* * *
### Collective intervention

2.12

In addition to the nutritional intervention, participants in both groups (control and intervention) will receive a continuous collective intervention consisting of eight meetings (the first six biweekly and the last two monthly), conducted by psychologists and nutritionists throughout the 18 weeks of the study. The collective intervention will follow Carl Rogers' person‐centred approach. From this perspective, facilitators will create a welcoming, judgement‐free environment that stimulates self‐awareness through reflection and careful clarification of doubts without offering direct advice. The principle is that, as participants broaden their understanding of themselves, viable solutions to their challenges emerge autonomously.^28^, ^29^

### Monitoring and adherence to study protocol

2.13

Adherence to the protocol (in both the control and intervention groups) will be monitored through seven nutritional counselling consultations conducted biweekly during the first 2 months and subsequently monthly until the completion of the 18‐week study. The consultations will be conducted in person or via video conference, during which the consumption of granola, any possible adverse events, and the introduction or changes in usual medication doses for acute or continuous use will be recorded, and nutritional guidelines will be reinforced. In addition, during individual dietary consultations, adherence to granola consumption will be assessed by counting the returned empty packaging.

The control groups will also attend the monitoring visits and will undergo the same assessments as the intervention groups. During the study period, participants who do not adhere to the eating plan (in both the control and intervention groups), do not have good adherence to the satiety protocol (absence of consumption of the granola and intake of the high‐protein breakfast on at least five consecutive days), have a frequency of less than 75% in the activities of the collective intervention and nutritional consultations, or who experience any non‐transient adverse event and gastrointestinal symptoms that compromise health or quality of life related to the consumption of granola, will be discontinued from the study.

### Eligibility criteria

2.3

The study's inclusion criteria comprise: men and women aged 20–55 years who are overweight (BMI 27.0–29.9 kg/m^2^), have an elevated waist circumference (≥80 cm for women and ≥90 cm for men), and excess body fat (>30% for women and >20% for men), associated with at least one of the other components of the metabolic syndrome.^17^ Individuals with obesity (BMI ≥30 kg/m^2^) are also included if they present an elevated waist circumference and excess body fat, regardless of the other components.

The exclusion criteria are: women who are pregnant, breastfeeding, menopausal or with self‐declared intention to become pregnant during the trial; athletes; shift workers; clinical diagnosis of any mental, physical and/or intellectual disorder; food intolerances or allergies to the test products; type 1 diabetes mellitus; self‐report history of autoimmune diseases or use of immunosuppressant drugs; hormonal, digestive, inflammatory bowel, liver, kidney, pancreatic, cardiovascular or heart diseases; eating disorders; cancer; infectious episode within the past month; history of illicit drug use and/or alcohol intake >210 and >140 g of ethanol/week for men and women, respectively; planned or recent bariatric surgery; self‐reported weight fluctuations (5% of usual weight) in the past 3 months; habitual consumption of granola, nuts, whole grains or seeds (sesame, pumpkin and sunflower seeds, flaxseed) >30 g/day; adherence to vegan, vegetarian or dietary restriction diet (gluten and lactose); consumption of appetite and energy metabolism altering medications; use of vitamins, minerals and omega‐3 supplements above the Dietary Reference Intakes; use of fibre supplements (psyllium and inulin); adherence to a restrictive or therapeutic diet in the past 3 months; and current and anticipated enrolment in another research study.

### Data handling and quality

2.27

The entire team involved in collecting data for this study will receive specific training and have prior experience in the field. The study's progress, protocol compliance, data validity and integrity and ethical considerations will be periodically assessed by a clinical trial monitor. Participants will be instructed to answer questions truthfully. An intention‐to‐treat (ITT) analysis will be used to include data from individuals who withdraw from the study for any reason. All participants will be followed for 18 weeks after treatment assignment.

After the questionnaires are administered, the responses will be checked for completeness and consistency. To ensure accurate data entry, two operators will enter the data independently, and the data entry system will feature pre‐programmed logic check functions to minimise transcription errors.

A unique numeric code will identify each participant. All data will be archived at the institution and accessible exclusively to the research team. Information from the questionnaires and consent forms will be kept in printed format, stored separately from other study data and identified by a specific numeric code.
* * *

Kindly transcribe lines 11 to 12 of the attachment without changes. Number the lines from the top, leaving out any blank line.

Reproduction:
The exclusion criteria are: women who are pregnant, breastfeeding, menopausal or with self‐declared intention to become pregnant during the trial; athletes; shift workers; clinical diagnosis of any mental, physical and/or intellectual disorder; food intolerances or allergies to the test products; type 1 diabetes mellitus; self‐report history of autoimmune diseases or use of immunosuppressant drugs; hormonal, digestive, inflammatory bowel, liver, kidney, pancreatic, cardiovascular or heart diseases; eating disorders; cancer; infectious episode within the past month; history of illicit drug use and/or alcohol intake >210 and >140 g of ethanol/week for men and women, respectively; planned or recent bariatric surgery; self‐reported weight fluctuations (5% of usual weight) in the past 3 months; habitual consumption of granola, nuts, whole grains or seeds (sesame, pumpkin and sunflower seeds, flaxseed) >30 g/day; adherence to vegan, vegetarian or dietary restriction diet (gluten and lactose); consumption of appetite and energy metabolism altering medications; use of vitamins, minerals and omega‐3 supplements above the Dietary Reference Intakes; use of fibre supplements (psyllium and inulin); adherence to a restrictive or therapeutic diet in the past 3 months; and current and anticipated enrolment in another research study.

### Data handling and quality